Black Student Union University of Washington



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Part 3: Radicalized

In the spring of 1968 a string of events motivated the BSU to take more aggressive actions.  The first of these events was a major student sit-in/protest at Franklin High School on Friday, March 29, where an estimated one hundred students took over Franklin Principal Loren Ralph’s office and forced the school into early dismissal.[25]  At the head of the protest was Franklin High School BSU members Trolice Flavors and Charles Oliver, and University of Washington BSU members Eddie Demmings, Aaron Dixon, Larry Gossett, and Carl Miller.

 The direct cause of this demonstration is unclear.  According to Larry Gossett the protest was ignited after school officials expelled two young Black women for wearing the “Natural” or Afro hairstyle on the grounds that it was “unladylike.”[26]  However, school officials reported the protest followed the suspension of two Black male students after a hallway scuffle the day before.[27]  The truth of the events are further obscured by the fact that all suspensions resulting from the hallway incident were reversed on the following Monday (April 1) when a Human Rights Commission panel found “discrepancies in the testimony concerning the...suspensions.”[28] 

Perhaps the protest was already planned and the hallway incident the day before was a coincidental occurrence which further angered the students.  Certainly there is evidence that Franklin did have significant race problems beyond the dubious circumstances of the alleged fight.  In a Seattle Post-Intelligencer article that ran in June of that year, national racism critic, Edward P. Morgan, identified Franklin as a “sick school[29].”  Regardless of the circumstances leading up to the protest, what is important for BSU history is that following the Franklin sit-in, Aaron Dixon, Larry Gossett, Carl Miller, Trolice Flavors, and others were arrested by Seattle Police and charged with unlawful assembly.[30]

While sitting in jail Dixon, Gossett, Miller, and Flavors found out that Martin Luther King had been assassinated that same day, April 4, 1968.  King’s death had a deep impact on the Black community in Seattle and across the country.  Even young activists who criticized King mourned his death.  The night of King’s murder Black communities across the country ignited into a fury of rioting, arson and violence.  In Seattle, although no major disturbances were reported, emotions ran high and many of the city’s Black youth, infuriated by King’s death, maligned the judge’s refusal to lower the Franklin protest leaders’ unusually high bail and release them.[31]  The following day, April 5, all of the arrested Franklin protest participants were released.  But this did not prevent the inevitable eruption of Black hostility.  That night twenty-one arson fires were reported in the Central District alone.[32]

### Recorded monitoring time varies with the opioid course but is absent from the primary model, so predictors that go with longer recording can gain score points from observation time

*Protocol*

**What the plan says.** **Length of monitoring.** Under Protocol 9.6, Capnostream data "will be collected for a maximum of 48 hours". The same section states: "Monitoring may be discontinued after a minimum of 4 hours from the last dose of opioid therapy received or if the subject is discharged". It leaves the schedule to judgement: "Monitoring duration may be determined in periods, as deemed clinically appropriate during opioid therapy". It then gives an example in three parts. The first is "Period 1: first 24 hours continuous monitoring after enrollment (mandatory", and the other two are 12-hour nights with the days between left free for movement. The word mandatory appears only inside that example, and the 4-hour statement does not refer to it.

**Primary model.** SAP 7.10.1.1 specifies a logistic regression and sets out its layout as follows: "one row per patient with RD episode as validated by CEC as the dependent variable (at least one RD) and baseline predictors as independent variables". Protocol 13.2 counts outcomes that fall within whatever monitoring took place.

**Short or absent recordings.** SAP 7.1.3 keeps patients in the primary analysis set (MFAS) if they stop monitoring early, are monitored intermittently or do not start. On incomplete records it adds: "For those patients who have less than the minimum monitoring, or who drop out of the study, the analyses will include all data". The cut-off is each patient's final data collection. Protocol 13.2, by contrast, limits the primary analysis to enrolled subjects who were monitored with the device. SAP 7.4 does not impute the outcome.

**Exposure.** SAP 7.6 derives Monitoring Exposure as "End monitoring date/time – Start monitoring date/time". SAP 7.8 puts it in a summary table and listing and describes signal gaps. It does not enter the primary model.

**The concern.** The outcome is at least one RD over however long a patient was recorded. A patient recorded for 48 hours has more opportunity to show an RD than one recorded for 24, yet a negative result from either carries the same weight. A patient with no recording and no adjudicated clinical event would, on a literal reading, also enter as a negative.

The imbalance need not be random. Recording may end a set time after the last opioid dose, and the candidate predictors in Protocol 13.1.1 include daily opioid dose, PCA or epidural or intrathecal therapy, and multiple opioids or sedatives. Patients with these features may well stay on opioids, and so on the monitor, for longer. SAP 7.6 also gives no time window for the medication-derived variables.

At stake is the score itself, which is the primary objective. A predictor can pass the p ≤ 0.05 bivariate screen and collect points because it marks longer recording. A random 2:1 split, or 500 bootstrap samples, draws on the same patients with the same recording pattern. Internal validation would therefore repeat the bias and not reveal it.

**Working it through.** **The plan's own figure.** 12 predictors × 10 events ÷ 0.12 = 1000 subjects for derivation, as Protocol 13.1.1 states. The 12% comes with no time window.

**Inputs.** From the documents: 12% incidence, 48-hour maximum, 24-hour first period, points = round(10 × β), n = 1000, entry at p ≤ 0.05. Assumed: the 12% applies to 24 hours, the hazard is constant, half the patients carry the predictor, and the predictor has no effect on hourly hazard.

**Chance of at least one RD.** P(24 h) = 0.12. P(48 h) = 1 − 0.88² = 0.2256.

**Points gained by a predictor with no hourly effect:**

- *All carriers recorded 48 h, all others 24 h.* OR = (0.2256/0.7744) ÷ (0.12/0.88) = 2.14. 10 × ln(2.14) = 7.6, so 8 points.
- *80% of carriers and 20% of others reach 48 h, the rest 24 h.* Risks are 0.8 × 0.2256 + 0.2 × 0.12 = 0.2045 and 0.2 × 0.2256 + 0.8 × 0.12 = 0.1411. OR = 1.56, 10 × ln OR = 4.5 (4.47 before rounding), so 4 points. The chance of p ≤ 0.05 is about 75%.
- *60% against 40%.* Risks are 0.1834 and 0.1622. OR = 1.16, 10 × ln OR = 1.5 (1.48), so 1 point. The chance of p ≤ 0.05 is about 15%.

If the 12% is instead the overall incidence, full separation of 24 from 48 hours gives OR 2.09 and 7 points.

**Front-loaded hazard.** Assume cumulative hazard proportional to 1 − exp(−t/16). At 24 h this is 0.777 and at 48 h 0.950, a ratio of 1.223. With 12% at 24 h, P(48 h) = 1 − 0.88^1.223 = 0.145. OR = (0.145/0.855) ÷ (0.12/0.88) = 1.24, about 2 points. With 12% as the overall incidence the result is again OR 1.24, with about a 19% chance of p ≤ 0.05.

Soon after their release, Dixon, Gossett, Miller, and others left Seattle for a second Western Black Youth Conference in San Francisco, California, stepping into yet another tense situation.[33]  Two days after the assassination of King, the Oakland police assaulted the headquarters of the Oakland Black Panther Party.  The Black Panther Party was one of the most outspoken advocates of Black Power.  The group was known for patrolling Black neighborhoods to protect African-Americas from police violence and providing free breakfast to poor school children.  In the ensuing shootout that occurred when the Oakland Police raided the party’s headquarters, eighteen-year-old Black Panther member Bobby Hutton was killed and Eldridge Cleaver, another Panther, was wounded.[34]

            The raid and killing dominated the entire conference.  Bobby Seale, chairman of the Black Panther Party, was a featured speaker at the event and gave a rousing call to action.  That speech and the funeral of Bobby Hutton the following day touched the passions of the UW BSU members.  More than ever they felt the urgency, resolve and confidence to fight to stop such injustice. 

Within two weeks of this second conference, many of the UW BSU members founded the Seattle chapter of the Black Panther Party, the first chapter outside of California.[35]  On April 14, 1968, Seale came to Seattle and met with a small group of local activists, many of whom had been active in the UW BSU and Franklin High protest.  Seale approved the Seattle Black Panther Party and appointed Aaron Dixon as Captain.[36]  These events of March and April of 1968—the Franklin protest, the assassination of King, and Hutton funeral—radicalized the BSU and showed them that no progress would be achieved unless risks were taken.






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